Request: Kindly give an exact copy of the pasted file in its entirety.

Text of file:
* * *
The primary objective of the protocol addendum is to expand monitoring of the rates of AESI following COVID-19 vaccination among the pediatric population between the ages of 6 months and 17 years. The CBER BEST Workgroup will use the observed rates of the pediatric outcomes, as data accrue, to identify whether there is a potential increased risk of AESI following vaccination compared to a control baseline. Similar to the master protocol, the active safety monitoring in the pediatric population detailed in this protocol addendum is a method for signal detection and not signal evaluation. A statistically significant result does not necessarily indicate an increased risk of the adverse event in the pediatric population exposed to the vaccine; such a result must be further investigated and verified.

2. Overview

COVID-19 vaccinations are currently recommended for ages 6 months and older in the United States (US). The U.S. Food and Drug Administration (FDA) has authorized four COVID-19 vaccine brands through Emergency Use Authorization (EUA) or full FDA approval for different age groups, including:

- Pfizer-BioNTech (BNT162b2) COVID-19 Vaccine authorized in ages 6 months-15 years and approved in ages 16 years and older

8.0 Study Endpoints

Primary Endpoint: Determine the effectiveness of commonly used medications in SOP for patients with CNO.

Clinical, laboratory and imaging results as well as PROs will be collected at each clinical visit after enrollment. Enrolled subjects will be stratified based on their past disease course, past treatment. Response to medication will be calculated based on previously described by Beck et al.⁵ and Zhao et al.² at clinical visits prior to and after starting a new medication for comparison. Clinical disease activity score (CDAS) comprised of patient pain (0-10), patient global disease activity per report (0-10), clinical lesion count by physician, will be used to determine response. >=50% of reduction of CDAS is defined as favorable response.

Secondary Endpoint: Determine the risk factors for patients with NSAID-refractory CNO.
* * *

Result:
The primary objective of the protocol addendum is to expand monitoring of the rates of AESI following COVID-19 vaccination among the pediatric population between the ages of 6 months and 17 years. The CBER BEST Workgroup will use the observed rates of the pediatric outcomes, as data accrue, to identify whether there is a potential increased risk of AESI following vaccination compared to a control baseline. Similar to the master protocol, the active safety monitoring in the pediatric population detailed in this protocol addendum is a method for signal detection and not signal evaluation. A statistically significant result does not necessarily indicate an increased risk of the adverse event in the pediatric population exposed to the vaccine; such a result must be further investigated and verified.

2. Overview

COVID-19 vaccinations are currently recommended for ages 6 months and older in the United States (US). The U.S. Food and Drug Administration (FDA) has authorized four COVID-19 vaccine brands through Emergency Use Authorization (EUA) or full FDA approval for different age groups, including:

- Pfizer-BioNTech (BNT162b2) COVID-19 Vaccine authorized in ages 6 months-15 years and approved in ages 16 years and older

8.0 Study Endpoints

Primary Endpoint: Determine the effectiveness of commonly used medications in SOP for patients with CNO.

Clinical, laboratory and imaging results as well as PROs will be collected at each clinical visit after enrollment. Enrolled subjects will be stratified based on their past disease course, past treatment. Response to medication will be calculated based on previously described by Beck et al.⁵ and Zhao et al.² at clinical visits prior to and after starting a new medication for comparison. Clinical disease activity score (CDAS) comprised of patient pain (0-10), patient global disease activity per report (0-10), clinical lesion count by physician, will be used to determine response. >=50% of reduction of CDAS is defined as favorable response.

Secondary Endpoint: Determine the risk factors for patients with NSAID-refractory CNO.